The Ramrodders (Holman Day, 1910)

“Duke” Thelismer Thornton is a long-serving Republican state representative from Fort Canibas. The book carefully avoids ever mentioning the state, but it’s plainly Maine. It references several real towns and prominent political figures of the past like James Blaine, and it’s about the controversial “Maine law” — i.e., prohibition of alcohol, which Maine passed several years before it became a national platform. The fictional Fort Canibas is an amalgam of several predominately French-speaking towns in northern Maine, but mostly Fort Kent. Anyway, after decades of service (and enriching himself not at a little from it), the Duke is ready to retire and want to see his grandson, Harlan, elected in his place. His choice for governor is General Waymouth. He had already been governor once, but now in his old age, has withdrawn from public life, disgusted at the farce of it all.

After some persuasion, the Duke gets Waymouth to throw in his hat and select Harlan as his personal aide. But Waymouth, it seems, is no longer willing to play the game. He won’t publicly denounce alcohol while privately collecting kickbacks from rum-runners and protection money from speakeasies. To the horror of the Duke and the rest of the Republican political machine, Waymouth intends to run an honest campaign. They can’t revoke his candidacy because he threatens to run as an independent, so even if he did lose, the Republican party would split and give the election to the Democrats.

Waymouth is elected and prohibition is enforced. And… it does not go well. It turns out that even the “ramrodders” (the prohibition lobbyists) were more enamored by the idea than they were the practice. Waymouth isn’t disappointed. He had no personal objection to the use of alcohol. He merely wanted to see that the laws as they stood were enforced, and if the people didn’t like those laws, they should get rid of them; and if the people found their representatives corrupt and profiting off the selective enforcement of the law, they should get rid of them, too.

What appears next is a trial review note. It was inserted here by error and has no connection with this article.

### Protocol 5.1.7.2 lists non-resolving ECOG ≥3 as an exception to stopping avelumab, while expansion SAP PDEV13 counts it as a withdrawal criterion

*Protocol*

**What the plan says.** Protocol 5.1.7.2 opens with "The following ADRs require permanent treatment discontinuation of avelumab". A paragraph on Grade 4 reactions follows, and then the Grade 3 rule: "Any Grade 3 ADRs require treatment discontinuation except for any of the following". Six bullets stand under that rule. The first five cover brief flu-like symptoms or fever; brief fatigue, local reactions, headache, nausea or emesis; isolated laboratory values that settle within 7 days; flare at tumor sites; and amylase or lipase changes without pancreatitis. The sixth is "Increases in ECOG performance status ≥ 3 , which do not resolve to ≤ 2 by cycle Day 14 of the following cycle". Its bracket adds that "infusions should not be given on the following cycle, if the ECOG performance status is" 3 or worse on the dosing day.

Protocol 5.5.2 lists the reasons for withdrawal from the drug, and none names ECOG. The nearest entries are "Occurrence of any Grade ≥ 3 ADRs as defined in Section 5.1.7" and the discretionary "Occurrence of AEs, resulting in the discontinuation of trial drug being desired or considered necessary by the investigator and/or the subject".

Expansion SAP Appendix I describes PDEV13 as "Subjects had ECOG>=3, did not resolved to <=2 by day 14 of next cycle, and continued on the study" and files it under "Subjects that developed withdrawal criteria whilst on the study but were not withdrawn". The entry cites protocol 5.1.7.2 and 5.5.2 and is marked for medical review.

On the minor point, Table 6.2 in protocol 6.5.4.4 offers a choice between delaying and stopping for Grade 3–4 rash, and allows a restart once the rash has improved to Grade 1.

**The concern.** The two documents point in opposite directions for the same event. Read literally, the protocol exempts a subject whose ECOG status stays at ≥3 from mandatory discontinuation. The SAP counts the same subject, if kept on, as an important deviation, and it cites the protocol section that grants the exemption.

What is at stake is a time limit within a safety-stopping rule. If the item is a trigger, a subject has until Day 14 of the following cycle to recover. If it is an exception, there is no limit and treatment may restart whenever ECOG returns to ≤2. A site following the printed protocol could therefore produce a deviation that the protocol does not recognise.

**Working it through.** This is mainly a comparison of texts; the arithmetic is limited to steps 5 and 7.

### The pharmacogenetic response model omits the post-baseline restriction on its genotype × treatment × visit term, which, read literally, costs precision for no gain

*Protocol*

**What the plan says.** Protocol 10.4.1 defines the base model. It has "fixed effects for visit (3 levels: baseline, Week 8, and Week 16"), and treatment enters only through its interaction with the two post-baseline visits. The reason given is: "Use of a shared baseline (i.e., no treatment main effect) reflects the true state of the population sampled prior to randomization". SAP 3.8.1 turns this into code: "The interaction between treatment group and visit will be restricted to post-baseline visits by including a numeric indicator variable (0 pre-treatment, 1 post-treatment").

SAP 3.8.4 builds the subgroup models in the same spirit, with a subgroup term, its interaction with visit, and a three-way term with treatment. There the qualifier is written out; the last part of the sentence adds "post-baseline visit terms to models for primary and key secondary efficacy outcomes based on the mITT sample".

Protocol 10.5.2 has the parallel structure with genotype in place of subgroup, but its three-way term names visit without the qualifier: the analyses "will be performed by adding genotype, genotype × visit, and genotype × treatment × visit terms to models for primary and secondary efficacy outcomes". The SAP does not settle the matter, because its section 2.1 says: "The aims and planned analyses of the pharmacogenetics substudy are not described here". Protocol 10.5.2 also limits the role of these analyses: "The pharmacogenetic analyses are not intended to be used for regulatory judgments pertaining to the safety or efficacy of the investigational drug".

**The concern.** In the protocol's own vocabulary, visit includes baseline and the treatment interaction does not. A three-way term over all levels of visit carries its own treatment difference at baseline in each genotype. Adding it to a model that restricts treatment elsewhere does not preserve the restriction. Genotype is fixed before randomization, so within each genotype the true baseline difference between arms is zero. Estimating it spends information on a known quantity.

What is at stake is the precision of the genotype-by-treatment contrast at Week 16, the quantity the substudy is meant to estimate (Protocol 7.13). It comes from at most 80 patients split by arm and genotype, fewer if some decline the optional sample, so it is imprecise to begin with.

Inscription: on the flyleaf, “Annie R. Smith, 1910, filed under Maine Politics”. Annie must have run an organized library. Lovely shape, too. I’ve got a few Holman Day books that are all pretty beat up, except this one. Well taken care of.

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The Window at the White Cat (Mary Roberts Rinehart, 1910)

Allan Fleming, state treasurer, goes into hiding. By all accounts, he was a thoroughly corrupt man and he had many enemies. After more than a week’s absence, his daughter Margery visits a lawyer in the hope that he’ll find him. Fleming is found at the White Cat, an exclusive political clubhouse — or rather, his body is found, with a bullet lodged in his skull. The police rule it a suicide. Margery’s fiance Wardrop was Fleming’s private secretary and he knows it was murder. Wardrop is in neck-deep in his boss’s underhanded dealings. Shortly before the shooting, he was robbed of more than a hundred thousand dollars and several incriminating documents. Meanwhile, Fleming’s elderly sister-in-law disappears without a trace. There are few clues but a number that no one seems to recognize but that seems to crop up at every turn: 1122.

Inscription: on the front endpaper, “If you wish to sew my hair, look on page 59 + 401 – Gladys Shaw”. I haven’t the faintest notion what that means. There’s nothing remarkable on page 59 and there is no page 401. I don’t get you, Gladys.

Westover of Wanalah (George Cary Eggleston, 1910)

In Virginia, in the 1850s, Boyd Westover falls in love with his neighbor, Margaret Conway. They’re engaged to be married when Boyd is caught up in scandal — he’s accused of breaking into a girls’ finishing school in Richmond. It was a case of mistaken identity and the matter is cleared up when the real culprit is apprehended, but it only marks the beginning of Boyd’s troubles.

Margaret’s father, Colonel Conway, has known Boyd all his life and couldn’t approve of him more. Of course, he knows the accusation is baseless and thinks nothing of it. Aunt Betty, however, is altogether a more conservative woman. She already disapproves of Boyd for his having the nerve to propose to Betty at his own home and not at her father’s, as convention demands. Boyd is bared from leaving the city pending trial and depends on the mails to keep in touch with his fiancee. Aunt Betty, seeing a way to sully the young man’s reputation, waylays Boyd’s letters to Margaret and ensures that Margaret’s are never sent.